Nancy Pire-Smerkanich, DRSc, MS is an Assistant Professor, Department of Regulatory and Quality Sciences in the School of Pharmacy at the University of Southern California (USC). Dr. Smerkanich received her faculty appointment after successfully completing her Doctoral Dissertation on “Benefits Risk Frameworks – Implementation in Industry” in 2015. In addition to teaching in courses related to drug development and clinical trials, she continues to provide regulatory guidance to industry peers. Nancy brings many years of practical regulatory knowledge and experience from industry to academia where she participated in all regulatory aspects of product development, having served as Regulatory Liaison, US Agent, and Global Regulatory Lead across all therapeutic areas. Known for her dedication to education and mentoring across industry, Nancy continues to be recognized for her ability to provide accurate, relevant and dynamic instruction on both the technical and strategic aspects of global regulatory affairs and for her service to professional organizations such as the Drug Information Association (DIA) and The Organization for Professionals in Regulatory Affairs (TOPRA).
Areas of Expertise (3)
Regulatory Filing Strategy
Clinical Regulatory Guidance
Outstanding Volunteer Service Award, DIA
USC: M.S. and DRSc, Regulatory Science
University of Connecticut: B.S., Biology
University of Connecticut: B.A., Russian
Selected Articles (3)
Pooja Singh, Kaylene Okada, Amelia Spinrad, Nancy Pire-Smerkanich, Eunjoo Pacifici
Since 1971, Naloxone has been the only FDA approved opioid antagonist indicated for use after opioid overdose. New formulations of Naloxone have been introduced into the market, including an injectable, auto-injector, and nasal spray. However, Naloxone is short-acting and as such often requires multiple doses and may induce severe withdrawal symptoms. This study examines the regulatory framework to understand the evolution of products indicated to treat opioid overdose and the landscape of therapies in development. Furthermore, this study examines how the Food and Drug Administration (FDA) and other government agencies have approached the opioid crisis.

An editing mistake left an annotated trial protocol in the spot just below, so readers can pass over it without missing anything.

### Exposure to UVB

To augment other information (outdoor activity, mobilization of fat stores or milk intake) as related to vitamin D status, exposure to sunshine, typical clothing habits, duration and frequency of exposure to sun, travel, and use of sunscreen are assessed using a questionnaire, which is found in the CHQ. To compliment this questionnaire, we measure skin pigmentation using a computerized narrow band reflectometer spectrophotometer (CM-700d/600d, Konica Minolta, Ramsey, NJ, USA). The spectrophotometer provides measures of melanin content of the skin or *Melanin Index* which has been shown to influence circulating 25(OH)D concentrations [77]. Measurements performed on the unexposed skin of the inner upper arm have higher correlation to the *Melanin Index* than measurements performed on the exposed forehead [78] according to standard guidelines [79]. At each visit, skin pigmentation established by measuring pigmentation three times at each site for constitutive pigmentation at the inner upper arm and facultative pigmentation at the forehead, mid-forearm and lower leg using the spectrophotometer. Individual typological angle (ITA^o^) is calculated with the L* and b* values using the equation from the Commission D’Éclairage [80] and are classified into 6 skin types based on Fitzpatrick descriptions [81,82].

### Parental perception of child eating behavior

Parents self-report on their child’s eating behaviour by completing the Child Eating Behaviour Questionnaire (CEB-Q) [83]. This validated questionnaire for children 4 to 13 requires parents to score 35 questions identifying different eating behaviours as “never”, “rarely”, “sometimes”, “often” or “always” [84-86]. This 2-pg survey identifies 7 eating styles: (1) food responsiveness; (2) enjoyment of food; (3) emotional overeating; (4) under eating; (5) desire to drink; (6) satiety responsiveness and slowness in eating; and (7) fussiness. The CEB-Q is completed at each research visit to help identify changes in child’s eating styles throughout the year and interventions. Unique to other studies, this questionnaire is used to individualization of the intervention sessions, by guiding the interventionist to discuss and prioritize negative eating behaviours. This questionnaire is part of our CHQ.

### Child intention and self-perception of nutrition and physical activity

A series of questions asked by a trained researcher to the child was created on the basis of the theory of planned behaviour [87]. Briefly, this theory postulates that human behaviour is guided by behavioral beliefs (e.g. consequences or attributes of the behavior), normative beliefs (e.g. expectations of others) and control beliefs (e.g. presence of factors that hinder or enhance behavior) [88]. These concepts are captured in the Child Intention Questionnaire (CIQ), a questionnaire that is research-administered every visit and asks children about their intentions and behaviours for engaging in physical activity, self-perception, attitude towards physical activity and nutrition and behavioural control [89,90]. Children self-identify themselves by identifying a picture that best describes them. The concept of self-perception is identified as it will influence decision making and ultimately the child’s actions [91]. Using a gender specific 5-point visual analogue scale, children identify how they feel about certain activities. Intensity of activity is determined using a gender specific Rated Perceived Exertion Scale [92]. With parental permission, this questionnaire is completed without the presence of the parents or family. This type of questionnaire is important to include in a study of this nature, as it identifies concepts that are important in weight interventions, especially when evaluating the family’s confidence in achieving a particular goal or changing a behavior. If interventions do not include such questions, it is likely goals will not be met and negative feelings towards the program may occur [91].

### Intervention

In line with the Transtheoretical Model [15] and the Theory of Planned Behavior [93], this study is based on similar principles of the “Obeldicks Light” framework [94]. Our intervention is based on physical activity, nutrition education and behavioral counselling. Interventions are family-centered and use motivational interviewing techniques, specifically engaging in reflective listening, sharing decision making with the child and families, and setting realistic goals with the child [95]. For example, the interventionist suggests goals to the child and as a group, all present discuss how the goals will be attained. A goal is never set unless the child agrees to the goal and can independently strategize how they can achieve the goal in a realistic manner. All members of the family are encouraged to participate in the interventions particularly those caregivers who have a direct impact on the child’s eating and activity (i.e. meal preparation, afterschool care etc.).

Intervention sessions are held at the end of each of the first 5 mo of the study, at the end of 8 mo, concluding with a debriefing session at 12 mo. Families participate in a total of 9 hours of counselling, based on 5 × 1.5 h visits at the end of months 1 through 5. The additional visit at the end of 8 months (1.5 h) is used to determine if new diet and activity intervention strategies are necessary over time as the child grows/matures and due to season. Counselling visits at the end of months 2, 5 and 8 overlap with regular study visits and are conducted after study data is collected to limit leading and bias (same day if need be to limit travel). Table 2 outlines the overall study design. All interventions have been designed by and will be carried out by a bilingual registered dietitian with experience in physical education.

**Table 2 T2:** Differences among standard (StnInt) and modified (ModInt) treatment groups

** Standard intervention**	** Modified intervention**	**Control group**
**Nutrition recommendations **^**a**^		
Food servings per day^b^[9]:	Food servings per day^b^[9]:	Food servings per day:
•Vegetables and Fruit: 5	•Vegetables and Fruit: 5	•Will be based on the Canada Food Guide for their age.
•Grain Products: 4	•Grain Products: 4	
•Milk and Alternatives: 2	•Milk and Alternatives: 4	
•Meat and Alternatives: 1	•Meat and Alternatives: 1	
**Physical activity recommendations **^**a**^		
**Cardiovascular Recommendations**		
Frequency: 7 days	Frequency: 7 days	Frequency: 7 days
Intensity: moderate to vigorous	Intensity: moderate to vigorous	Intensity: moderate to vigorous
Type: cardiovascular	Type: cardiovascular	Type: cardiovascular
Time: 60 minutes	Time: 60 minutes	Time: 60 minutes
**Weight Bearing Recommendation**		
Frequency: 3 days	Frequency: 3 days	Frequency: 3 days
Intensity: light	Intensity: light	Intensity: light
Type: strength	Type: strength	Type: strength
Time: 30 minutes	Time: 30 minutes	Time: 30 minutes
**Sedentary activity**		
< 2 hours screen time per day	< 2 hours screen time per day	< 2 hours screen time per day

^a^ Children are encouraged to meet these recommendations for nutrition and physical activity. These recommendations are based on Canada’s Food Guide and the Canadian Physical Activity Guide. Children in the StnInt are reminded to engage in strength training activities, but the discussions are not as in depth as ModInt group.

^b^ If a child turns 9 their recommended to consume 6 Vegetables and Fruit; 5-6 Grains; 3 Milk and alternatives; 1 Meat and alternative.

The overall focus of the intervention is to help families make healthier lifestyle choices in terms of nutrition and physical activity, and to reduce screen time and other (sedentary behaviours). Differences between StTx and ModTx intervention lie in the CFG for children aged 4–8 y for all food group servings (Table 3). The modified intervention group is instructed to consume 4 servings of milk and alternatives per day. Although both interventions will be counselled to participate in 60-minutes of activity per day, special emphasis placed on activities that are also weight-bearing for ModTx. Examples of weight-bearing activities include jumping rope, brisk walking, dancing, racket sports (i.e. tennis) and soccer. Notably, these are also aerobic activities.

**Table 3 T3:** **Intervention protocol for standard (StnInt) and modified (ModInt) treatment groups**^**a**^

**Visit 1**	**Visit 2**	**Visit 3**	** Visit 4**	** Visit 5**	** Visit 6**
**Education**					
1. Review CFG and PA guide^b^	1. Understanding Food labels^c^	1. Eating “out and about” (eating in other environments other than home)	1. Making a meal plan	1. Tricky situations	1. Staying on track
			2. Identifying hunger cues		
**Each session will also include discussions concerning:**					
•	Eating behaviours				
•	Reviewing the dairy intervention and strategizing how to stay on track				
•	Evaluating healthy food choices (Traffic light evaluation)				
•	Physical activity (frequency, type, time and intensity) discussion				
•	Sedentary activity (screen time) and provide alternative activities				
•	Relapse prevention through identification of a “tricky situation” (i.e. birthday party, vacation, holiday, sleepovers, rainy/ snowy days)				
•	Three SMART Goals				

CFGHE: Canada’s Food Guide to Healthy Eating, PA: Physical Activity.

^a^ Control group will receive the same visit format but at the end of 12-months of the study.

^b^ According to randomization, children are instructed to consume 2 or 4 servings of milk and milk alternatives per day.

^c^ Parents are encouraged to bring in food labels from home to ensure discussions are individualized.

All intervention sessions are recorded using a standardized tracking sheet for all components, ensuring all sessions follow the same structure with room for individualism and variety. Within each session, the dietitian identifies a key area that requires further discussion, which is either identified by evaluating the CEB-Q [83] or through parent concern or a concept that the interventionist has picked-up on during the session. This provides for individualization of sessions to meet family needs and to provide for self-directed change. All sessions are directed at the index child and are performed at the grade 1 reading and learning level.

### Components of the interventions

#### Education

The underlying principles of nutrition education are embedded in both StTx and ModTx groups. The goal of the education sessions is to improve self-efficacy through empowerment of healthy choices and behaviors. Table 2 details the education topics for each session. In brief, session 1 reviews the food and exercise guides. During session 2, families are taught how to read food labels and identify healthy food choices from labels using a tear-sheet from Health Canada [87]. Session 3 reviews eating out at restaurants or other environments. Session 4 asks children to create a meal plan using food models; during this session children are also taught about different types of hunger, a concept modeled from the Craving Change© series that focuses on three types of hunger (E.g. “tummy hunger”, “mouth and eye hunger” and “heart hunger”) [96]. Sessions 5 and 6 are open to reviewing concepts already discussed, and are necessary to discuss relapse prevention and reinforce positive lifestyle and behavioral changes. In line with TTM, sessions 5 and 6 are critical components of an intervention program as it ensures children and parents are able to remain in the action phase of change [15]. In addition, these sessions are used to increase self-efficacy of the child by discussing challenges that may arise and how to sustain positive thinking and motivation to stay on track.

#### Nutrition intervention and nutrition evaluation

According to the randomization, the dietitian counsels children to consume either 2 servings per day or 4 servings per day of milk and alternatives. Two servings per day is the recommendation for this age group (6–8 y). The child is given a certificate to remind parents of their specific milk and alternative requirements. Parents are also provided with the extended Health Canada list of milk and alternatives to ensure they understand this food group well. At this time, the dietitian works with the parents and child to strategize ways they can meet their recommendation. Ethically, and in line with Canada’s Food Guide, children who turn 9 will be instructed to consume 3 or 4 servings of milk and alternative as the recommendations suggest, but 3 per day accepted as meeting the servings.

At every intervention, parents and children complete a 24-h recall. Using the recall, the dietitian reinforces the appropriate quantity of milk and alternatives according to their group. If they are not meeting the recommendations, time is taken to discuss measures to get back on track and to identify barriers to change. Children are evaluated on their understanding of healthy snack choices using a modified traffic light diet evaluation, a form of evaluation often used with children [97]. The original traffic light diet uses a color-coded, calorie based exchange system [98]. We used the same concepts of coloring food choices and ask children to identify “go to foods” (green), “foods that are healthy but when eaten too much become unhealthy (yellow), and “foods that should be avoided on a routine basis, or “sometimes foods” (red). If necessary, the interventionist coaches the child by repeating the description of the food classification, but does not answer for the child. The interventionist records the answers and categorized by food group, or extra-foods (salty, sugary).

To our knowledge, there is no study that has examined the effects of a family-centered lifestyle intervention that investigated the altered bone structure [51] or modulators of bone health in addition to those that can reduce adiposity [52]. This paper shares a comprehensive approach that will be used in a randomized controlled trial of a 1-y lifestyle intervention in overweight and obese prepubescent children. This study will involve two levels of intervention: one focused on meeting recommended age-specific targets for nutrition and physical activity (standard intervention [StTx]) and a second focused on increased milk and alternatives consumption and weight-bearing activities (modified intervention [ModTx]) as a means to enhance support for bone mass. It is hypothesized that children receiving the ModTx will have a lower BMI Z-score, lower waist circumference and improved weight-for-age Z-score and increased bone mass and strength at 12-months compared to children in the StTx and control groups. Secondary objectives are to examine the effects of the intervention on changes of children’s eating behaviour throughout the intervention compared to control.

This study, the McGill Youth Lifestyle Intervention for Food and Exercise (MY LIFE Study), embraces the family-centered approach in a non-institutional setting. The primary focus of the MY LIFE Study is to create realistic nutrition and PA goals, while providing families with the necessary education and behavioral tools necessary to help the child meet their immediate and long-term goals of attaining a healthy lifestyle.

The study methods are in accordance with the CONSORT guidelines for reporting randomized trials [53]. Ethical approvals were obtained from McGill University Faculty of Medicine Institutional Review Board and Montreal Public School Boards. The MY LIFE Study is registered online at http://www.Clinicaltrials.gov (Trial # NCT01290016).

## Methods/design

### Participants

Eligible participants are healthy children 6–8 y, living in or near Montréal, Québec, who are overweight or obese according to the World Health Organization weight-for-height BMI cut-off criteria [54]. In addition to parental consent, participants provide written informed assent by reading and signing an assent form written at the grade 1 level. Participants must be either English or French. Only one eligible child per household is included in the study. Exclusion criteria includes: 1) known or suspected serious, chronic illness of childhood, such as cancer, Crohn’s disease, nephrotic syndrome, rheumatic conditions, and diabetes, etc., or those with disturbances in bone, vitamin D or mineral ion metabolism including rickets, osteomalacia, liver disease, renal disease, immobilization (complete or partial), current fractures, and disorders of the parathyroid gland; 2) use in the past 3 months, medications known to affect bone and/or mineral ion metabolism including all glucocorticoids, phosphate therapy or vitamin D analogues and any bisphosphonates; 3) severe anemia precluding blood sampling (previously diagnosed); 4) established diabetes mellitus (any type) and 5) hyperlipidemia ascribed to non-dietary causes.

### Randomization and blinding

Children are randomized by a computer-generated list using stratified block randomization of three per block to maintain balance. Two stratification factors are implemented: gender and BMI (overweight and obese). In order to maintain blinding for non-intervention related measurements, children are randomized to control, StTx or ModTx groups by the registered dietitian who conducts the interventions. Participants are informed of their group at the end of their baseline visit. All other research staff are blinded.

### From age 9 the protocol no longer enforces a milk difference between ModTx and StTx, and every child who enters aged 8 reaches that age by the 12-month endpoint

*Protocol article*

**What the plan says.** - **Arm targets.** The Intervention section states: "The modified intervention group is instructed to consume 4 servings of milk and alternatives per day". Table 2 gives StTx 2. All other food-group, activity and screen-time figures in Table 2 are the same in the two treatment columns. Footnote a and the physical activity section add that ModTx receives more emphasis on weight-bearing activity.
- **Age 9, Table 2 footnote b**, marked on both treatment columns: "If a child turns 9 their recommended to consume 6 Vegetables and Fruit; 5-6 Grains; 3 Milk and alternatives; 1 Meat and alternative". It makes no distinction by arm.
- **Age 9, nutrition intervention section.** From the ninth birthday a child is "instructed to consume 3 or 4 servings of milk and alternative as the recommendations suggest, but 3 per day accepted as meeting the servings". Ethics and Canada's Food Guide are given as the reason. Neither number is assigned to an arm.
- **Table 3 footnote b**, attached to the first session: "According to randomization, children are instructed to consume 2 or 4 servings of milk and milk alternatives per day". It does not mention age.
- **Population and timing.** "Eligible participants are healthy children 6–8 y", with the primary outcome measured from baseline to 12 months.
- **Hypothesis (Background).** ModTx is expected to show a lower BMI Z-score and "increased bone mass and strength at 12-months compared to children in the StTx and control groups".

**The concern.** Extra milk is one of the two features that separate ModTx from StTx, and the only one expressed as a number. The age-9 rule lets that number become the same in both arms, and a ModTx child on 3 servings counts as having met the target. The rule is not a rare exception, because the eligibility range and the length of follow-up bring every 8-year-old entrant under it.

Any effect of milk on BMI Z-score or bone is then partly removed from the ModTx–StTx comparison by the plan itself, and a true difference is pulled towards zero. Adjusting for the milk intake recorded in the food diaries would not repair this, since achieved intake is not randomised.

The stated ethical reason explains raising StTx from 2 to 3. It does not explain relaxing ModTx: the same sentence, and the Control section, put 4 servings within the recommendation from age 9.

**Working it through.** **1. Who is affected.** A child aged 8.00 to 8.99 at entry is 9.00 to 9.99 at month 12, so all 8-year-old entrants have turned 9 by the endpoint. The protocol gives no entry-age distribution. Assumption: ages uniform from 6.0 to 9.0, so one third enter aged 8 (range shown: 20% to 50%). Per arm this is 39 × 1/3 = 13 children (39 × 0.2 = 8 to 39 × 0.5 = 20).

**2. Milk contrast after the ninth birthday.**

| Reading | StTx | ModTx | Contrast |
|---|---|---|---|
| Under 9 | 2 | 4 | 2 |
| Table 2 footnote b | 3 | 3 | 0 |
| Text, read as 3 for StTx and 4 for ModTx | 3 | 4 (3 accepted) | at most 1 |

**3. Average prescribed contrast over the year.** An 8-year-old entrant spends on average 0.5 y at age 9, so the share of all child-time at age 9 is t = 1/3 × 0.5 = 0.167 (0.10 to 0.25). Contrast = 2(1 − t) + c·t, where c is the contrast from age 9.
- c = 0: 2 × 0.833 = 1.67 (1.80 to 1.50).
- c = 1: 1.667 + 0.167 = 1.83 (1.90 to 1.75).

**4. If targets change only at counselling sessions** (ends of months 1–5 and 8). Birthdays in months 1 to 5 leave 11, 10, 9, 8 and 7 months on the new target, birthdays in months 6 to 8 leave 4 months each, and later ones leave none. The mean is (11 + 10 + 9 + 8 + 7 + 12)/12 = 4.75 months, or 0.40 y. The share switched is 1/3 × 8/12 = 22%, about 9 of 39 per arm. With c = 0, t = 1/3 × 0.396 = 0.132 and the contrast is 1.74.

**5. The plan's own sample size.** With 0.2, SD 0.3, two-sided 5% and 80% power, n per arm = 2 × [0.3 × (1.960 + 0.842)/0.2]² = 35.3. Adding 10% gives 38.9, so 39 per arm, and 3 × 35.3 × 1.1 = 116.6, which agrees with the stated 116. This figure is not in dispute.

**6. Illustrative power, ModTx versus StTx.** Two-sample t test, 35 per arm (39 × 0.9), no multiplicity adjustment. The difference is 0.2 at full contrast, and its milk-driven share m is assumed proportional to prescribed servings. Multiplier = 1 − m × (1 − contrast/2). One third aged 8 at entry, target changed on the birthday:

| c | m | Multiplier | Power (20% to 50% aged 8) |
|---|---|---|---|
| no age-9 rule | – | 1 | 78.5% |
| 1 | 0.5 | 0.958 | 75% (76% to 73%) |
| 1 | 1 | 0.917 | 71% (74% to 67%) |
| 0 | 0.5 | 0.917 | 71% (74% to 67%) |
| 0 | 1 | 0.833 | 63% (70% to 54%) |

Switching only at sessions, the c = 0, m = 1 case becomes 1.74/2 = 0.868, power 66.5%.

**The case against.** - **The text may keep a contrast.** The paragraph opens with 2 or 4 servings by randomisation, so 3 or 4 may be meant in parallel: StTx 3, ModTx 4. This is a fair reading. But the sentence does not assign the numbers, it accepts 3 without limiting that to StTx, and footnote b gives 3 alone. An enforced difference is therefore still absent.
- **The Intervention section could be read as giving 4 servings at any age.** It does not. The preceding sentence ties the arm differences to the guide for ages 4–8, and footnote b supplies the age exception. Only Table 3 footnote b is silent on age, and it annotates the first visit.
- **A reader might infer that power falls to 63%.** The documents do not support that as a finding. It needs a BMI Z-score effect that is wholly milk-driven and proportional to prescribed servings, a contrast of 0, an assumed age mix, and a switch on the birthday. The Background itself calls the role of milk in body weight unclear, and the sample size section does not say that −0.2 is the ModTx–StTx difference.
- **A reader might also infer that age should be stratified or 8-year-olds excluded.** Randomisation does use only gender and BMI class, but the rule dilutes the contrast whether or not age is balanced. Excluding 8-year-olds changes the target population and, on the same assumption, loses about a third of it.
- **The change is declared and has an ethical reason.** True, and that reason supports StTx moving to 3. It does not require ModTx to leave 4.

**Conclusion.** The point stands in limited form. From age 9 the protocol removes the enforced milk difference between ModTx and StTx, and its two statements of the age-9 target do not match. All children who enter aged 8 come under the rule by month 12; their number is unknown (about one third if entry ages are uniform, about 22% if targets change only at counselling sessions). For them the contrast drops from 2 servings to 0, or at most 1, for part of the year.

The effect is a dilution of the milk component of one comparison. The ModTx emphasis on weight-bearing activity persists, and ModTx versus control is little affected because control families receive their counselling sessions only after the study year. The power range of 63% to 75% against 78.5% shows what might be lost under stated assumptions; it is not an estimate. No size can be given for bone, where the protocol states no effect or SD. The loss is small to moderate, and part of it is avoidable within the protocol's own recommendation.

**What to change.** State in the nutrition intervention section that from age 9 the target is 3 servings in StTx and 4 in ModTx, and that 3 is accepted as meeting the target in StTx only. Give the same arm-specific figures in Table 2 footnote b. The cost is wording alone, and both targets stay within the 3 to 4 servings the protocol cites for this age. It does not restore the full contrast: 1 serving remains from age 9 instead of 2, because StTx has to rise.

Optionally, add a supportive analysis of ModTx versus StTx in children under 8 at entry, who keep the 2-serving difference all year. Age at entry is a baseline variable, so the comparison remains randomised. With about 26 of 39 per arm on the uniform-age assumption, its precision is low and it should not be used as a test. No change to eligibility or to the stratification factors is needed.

Jacqueline Chen, Kaitlyn Park, Sun Young Uhm, Amelia Spinrad, Apurva Uniya, Nancy Pire-Smerkanich, Eunjoo Pacifici
Clinical trials (CTs) play an important role in developing new treatments, expanding or refining treatments that are already available, and/or identifying behavioral changes that can prolong or improve the lives of subjects. CTs are also conducted to understand normal human physiology, pathophysiology, and factors associated with health outcomes. Results from CTs are then used to determine the safety and efficacy of medications or treatment. CT participants should reflect the diversity of those receiving the treatments because, exclusion of specific populations in CTs may potentially result in knowledge gaps for clinicians and regulators. Historically, women and geriatrics have been underrepresented as CT participants. For women, this is the result of Food and Drug Administration (FDA) action in 1977 which restricted women with childbearing potential from participating in phase I and early phase II CTs after thousands of birth defects resulted from thalidomide usage during pregnancy. While the U.S. Government Accountability Office’s 1992 and 2001 reports documented an increased female inclusion in later stages of CTs, earlier phases of CTs were still lacking. Likewise, older adults and geriatrics have been excluded in CTs arbitrarily or to avoid adverse events associated with drug-drug interactions and comorbidities. Over the past few decades, the FDA has worked to address this issue and increase diversity and transparency in CTs. In 2015, the FDA’s Action Plan for Food and Drug Administration Safety and Innovation Act (FDASIA) Section 907 called for improved CT inclusion and reporting of demographic subgroups (sex, age, race, and ethnicity), highlighting three priority areas: quality, participation, and transparency. This research examines the current state of female inclusion in phase I and II CTs (2016 to 2017) and geriatric inclusion in phase III CTs (2010 to 2017).
Amelia Spinrad, Nancy Pire-Smerkanich, Eunjoo Pacifici, Apurva Uniyal, Annie Xie, Annie Ly, Advaita Chandramohan
Because clinical trial results are instrumental in the approval of a new drug or changes to the practice of medicine, ensuring the accuracy and validity of collected data is critical in the clinical trial process. This function, routinely carried out by clinical trial monitors in industry-sponsored trials, is often lacking in investigator-initiated trials (IITs) conducted in academia. To address this challenge, we have developed a self-study module that can be used to cross-train academic researchers in essential concepts and practical approaches to monitoring. Furthermore, we are applying a framework drawn from implementation science in the development and launch of this initiative. This framework, as used in other educational programs, is employed here to close the gap between initiative and practice, thereby effectively disseminating this training would improve the quality of clinical trials in academia.